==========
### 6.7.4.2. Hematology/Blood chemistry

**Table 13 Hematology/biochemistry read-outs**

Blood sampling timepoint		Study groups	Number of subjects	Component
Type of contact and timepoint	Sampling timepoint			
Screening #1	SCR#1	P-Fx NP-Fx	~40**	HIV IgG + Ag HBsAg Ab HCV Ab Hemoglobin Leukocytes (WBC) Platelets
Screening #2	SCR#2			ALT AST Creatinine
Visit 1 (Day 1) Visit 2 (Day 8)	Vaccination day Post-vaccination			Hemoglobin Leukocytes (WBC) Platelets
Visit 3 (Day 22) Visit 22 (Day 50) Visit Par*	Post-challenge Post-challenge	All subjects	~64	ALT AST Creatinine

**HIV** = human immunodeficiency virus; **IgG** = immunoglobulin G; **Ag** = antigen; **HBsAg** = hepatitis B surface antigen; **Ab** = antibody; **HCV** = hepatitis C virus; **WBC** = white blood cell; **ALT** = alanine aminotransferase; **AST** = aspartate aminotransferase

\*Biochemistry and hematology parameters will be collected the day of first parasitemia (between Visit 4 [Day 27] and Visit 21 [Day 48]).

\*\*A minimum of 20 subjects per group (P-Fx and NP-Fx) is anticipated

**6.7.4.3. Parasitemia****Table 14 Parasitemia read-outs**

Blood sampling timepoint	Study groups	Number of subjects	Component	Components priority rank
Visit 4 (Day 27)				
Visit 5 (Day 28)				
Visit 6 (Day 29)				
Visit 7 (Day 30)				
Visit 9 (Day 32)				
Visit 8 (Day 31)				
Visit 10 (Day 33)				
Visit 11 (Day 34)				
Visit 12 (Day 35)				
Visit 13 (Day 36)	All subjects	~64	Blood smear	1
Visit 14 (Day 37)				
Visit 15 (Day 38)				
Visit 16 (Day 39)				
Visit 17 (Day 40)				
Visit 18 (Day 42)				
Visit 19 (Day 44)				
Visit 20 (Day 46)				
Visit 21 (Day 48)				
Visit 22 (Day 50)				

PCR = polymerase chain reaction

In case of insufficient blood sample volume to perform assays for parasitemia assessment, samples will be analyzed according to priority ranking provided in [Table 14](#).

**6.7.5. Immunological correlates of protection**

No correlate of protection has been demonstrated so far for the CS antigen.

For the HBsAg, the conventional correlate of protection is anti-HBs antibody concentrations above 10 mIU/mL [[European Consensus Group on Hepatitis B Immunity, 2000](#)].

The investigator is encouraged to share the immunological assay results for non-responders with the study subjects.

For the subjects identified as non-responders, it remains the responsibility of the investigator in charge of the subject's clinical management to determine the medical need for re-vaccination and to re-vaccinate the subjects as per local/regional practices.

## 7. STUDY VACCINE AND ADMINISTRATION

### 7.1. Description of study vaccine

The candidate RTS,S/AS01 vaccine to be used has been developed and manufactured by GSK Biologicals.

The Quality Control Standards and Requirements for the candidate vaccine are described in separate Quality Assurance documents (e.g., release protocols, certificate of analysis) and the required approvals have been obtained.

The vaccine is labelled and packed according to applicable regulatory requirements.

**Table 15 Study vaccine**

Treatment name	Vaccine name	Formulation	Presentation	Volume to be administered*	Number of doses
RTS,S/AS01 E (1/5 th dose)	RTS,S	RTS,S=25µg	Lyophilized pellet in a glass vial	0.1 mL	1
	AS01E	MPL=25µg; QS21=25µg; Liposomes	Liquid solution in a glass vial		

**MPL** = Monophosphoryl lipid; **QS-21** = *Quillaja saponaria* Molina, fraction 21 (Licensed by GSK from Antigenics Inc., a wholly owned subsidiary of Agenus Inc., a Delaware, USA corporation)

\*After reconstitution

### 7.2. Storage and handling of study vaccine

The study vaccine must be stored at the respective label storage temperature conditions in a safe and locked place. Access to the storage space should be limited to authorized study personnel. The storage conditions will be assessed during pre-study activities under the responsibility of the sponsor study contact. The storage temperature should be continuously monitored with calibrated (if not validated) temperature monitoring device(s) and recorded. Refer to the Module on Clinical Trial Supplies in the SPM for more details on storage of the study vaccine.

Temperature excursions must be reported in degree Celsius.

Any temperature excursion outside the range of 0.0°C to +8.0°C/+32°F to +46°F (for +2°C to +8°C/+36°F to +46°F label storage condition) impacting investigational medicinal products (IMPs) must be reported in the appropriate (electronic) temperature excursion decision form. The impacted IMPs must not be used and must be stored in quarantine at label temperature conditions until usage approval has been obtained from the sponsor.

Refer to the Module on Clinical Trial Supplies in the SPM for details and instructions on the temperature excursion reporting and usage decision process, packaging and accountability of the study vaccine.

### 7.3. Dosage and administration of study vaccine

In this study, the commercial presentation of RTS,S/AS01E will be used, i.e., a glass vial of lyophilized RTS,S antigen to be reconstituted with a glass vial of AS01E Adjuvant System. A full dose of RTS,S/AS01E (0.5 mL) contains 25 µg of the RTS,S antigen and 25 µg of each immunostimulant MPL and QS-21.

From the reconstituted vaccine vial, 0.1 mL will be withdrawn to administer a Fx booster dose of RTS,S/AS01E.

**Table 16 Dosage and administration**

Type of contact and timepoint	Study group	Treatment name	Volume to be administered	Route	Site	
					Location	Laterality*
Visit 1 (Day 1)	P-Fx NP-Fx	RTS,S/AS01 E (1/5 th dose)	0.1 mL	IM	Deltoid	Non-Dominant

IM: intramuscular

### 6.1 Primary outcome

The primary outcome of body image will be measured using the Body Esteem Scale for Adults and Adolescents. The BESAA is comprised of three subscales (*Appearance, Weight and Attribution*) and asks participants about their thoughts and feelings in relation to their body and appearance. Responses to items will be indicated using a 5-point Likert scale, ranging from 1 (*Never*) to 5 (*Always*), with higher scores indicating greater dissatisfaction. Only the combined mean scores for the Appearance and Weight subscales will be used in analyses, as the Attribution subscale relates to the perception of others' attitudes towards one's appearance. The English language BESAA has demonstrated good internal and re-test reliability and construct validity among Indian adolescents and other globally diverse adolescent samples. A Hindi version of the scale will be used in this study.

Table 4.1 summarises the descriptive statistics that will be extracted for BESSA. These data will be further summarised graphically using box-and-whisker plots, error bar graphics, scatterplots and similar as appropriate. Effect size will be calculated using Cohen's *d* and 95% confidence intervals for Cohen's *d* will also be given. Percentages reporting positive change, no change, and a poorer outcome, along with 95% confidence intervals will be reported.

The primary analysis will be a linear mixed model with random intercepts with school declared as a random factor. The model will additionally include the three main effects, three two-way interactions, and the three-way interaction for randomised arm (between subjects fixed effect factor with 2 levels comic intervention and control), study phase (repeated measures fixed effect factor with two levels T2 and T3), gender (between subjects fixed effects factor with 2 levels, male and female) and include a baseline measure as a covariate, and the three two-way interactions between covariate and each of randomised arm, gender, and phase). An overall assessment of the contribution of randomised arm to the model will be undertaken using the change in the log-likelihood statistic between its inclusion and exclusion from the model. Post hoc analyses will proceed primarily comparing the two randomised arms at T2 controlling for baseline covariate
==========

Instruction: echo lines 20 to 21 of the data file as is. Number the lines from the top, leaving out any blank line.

Visit 10 (Day 33)				
Visit 11 (Day 34)				